The Pygmalion Complex: Animate and Inanimate Figures

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The subject of the animated statue spans the history of avant-garde photography. With the emergence of Surrealism in the 1920s, artists used the camera to tap the uncanniness of puppets, wax dummies, mannequins, and automata, producing pictures that both transcribe and alter appearances. Laura Gilpin explored this perturbing mix of stillness and living, alluring lifelikeness in her mysterious portrait George William Eggers (1926), in which the subject keeps company with a fifteenth-century bust whose polychrome charm is enhanced by the glow of the candle he holds next to her face. So did Edward Weston, in his whimsical Rubber Dummies, Metro Goldwyn Mayer Studios, Hollywood (1939), showing two dolls caught in a pas de deux on a movie-studio storage lot. In Clarence John Laughlin’s eerie photomontage The Eye That Never Sleeps (1946), the negative of an image taken in a New Orleans funeral parlor has been overlaid with an image of a mannequin—one of whose legs, however, is that of a flesh-and-blood model.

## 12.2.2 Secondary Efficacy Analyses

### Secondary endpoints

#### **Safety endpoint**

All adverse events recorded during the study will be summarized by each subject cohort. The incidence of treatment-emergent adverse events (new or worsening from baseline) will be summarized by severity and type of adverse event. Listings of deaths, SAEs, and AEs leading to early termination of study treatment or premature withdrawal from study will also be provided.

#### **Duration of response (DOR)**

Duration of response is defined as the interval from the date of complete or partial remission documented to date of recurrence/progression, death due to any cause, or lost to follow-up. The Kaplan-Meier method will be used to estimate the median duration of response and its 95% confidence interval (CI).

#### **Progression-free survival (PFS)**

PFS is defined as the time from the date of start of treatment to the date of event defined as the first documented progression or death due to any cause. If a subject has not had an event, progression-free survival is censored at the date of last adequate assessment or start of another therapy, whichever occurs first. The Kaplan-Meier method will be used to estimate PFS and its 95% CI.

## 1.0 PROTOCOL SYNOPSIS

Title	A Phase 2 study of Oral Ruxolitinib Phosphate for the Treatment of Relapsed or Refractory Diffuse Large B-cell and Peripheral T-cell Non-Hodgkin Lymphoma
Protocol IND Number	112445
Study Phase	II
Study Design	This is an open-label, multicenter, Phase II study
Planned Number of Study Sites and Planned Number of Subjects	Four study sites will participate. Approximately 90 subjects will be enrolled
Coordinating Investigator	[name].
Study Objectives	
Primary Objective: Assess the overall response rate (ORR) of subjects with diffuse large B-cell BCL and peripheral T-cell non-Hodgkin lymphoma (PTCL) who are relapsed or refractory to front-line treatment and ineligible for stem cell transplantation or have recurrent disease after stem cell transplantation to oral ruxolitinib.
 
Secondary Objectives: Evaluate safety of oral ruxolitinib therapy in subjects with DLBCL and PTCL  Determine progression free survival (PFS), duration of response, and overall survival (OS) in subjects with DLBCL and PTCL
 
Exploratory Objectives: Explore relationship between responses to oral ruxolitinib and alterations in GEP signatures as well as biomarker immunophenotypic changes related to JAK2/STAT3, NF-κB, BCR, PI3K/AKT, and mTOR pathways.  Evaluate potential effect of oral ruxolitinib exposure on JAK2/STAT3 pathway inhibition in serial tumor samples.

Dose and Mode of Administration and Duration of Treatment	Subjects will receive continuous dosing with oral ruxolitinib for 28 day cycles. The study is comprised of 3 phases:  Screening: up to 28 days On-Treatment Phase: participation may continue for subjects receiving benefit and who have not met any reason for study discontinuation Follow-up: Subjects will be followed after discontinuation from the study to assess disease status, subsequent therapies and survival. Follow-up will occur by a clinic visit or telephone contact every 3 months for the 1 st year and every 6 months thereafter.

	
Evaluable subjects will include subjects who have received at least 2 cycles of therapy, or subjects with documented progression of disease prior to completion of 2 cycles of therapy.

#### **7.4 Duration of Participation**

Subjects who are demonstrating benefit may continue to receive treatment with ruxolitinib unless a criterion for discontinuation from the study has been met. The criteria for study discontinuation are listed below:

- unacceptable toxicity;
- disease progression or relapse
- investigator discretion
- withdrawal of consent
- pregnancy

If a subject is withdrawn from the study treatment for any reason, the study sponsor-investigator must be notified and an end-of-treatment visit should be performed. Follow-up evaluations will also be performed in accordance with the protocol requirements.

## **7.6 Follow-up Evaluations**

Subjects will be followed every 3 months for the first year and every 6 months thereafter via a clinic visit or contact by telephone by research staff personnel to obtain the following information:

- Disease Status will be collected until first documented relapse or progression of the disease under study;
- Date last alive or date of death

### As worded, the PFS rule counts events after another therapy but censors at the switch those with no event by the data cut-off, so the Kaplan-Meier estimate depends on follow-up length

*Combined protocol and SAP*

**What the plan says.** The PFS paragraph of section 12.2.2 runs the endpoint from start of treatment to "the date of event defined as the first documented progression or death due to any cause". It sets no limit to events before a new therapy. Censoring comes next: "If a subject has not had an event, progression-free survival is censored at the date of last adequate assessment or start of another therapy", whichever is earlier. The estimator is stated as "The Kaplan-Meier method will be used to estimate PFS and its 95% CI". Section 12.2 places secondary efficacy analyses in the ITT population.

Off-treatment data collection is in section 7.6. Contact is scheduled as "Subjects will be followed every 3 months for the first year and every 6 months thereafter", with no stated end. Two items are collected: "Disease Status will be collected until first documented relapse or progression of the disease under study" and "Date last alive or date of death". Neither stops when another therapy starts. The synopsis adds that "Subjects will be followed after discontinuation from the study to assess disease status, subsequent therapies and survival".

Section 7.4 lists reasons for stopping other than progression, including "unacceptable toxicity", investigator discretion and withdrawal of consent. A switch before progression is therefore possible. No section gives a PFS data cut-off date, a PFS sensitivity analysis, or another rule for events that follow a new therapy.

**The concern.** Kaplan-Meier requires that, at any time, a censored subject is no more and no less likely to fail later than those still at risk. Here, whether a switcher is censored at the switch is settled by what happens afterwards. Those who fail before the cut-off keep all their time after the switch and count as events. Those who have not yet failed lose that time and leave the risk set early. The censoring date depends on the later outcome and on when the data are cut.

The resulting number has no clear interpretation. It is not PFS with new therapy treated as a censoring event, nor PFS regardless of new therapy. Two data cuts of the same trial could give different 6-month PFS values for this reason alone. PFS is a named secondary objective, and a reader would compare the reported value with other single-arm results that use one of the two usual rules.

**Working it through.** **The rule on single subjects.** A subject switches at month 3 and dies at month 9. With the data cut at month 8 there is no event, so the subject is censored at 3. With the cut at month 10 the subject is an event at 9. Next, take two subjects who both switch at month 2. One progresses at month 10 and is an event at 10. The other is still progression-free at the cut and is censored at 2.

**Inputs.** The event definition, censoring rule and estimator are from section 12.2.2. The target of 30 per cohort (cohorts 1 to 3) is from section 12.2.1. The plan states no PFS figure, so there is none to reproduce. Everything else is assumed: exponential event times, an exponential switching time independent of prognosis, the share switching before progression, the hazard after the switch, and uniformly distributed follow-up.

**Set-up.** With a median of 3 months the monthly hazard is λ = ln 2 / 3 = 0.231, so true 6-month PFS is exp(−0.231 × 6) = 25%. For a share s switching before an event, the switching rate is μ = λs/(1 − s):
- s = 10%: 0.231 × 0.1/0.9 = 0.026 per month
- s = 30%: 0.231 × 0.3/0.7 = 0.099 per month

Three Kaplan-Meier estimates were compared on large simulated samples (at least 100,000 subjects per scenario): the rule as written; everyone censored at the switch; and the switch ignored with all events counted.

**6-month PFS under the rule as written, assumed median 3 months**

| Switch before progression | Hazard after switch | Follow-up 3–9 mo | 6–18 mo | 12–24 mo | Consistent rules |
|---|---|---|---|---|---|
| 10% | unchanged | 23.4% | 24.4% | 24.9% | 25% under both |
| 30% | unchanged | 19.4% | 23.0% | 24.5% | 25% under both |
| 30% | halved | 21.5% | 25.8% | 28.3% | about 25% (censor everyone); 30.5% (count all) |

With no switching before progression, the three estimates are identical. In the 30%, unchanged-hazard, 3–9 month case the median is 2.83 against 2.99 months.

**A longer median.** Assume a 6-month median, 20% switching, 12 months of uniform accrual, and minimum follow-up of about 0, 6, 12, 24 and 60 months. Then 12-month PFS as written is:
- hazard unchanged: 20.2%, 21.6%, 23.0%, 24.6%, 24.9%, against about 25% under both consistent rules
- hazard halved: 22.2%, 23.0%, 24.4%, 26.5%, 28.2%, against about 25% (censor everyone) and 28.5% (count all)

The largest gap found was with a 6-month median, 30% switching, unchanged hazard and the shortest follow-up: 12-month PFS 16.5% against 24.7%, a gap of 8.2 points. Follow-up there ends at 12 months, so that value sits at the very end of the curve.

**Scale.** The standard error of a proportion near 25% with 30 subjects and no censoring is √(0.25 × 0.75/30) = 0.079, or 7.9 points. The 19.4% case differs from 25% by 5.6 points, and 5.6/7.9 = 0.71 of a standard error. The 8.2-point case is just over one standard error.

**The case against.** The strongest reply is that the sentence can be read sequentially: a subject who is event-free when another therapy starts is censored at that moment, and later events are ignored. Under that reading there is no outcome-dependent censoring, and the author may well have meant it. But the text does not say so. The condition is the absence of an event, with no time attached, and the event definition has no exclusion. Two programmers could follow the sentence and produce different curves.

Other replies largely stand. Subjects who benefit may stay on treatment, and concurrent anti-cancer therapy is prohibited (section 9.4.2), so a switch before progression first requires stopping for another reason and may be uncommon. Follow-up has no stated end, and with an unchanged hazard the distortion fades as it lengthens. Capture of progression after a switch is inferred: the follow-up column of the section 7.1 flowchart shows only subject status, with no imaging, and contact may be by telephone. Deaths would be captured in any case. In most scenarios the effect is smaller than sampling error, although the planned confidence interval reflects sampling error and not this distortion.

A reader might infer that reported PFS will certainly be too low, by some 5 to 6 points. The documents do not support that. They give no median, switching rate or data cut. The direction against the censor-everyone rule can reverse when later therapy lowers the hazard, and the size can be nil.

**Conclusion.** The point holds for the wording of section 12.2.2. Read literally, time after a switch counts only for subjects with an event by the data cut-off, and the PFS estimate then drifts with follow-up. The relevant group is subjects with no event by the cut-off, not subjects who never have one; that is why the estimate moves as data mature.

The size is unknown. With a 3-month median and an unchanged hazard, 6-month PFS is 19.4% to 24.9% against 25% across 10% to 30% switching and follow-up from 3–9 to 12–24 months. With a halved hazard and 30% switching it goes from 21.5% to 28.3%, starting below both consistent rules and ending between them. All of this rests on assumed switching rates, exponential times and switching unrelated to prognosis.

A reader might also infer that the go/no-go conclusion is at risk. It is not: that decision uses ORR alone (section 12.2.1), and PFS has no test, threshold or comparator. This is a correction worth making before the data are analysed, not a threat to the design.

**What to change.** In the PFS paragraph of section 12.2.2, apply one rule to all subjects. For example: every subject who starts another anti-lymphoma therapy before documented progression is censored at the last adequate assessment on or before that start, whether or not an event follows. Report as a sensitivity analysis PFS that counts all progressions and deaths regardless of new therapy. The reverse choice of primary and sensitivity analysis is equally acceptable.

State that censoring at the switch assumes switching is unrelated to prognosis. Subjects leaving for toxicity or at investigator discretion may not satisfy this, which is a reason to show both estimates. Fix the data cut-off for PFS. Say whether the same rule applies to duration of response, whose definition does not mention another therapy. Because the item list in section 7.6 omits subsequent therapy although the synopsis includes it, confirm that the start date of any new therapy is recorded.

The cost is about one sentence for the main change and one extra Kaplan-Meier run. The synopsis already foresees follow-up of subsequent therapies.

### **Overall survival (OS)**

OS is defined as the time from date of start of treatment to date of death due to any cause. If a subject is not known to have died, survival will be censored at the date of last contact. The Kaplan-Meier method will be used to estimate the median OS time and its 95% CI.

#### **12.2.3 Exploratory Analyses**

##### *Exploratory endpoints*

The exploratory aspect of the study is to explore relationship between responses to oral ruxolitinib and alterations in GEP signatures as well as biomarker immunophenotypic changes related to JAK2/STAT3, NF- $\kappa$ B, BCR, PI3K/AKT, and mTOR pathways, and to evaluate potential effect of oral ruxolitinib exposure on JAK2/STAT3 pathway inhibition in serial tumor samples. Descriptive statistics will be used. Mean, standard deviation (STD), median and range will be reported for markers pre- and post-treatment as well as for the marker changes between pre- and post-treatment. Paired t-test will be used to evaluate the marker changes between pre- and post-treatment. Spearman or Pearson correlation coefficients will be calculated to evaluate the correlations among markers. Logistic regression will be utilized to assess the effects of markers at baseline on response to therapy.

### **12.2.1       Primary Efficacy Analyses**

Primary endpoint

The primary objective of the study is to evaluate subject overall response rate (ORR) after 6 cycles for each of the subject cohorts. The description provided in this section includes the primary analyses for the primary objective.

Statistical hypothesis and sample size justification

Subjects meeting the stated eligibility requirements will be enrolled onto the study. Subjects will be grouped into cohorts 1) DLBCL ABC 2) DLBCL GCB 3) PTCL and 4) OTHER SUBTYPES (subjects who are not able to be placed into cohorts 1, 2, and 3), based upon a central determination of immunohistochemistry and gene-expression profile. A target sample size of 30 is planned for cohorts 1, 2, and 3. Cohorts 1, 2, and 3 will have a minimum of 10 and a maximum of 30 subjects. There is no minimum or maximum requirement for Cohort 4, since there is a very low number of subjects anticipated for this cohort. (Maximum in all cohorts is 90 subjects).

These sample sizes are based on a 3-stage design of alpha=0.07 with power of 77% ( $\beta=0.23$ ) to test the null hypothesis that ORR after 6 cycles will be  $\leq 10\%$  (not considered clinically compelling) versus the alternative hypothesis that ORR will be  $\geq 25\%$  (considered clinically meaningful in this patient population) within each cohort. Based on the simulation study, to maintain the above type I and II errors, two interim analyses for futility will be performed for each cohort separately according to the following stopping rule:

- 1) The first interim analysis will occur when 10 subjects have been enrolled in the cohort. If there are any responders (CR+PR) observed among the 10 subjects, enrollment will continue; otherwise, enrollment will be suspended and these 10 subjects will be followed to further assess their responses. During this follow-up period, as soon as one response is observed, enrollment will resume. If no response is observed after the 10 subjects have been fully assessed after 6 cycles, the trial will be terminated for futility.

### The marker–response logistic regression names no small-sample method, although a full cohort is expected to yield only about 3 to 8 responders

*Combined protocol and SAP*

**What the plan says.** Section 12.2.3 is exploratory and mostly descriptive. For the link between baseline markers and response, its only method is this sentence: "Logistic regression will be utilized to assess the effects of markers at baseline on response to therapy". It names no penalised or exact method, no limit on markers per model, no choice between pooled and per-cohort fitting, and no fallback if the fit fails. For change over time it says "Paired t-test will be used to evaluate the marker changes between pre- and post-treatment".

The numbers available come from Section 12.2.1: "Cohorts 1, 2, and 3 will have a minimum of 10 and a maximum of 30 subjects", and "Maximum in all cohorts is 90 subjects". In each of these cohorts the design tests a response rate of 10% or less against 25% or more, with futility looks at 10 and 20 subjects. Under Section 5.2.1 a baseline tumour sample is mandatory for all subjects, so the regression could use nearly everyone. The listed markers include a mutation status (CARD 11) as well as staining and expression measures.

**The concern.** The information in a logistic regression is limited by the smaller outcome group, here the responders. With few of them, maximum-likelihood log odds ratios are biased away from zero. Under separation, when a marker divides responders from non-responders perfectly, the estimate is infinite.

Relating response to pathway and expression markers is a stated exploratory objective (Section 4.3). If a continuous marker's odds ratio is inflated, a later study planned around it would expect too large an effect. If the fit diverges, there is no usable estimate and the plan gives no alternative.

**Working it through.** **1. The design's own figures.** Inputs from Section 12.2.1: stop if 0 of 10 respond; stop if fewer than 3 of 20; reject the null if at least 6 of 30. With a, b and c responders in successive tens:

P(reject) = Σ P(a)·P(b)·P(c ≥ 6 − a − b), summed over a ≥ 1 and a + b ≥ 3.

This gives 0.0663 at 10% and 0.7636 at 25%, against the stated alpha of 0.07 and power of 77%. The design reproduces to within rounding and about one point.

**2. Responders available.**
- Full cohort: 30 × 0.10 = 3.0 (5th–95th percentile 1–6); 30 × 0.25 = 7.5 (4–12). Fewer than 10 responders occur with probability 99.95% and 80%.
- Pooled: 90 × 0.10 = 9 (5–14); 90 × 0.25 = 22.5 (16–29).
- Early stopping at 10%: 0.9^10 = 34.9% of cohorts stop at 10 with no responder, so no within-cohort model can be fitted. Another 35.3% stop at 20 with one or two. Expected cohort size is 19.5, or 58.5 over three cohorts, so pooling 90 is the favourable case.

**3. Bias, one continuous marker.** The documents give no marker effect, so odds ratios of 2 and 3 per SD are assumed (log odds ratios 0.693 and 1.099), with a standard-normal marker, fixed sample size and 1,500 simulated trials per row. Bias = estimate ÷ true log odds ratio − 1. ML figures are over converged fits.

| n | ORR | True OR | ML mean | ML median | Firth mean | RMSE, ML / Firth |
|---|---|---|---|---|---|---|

The tension between animate object and inanimate female form lies at the crux of many of Man Ray’s photographs, including Black and White (1926), which provocatively couples the head of the legendary model, artist, and cabaret singer Alice Prin, a.k.a. Kiki of Montparnasse, with an African ceremonial mask. Hans Bellmer’s photographs of dismembered dolls and the photomontages of Herbert Bayer, Hannah Höch, and Johannes Theodor Baargeld probe the relationship between living figure and sculpture by invoking the unstable subjectivity and changing conception of anatomical boundaries that followed in the aftermath of World War I.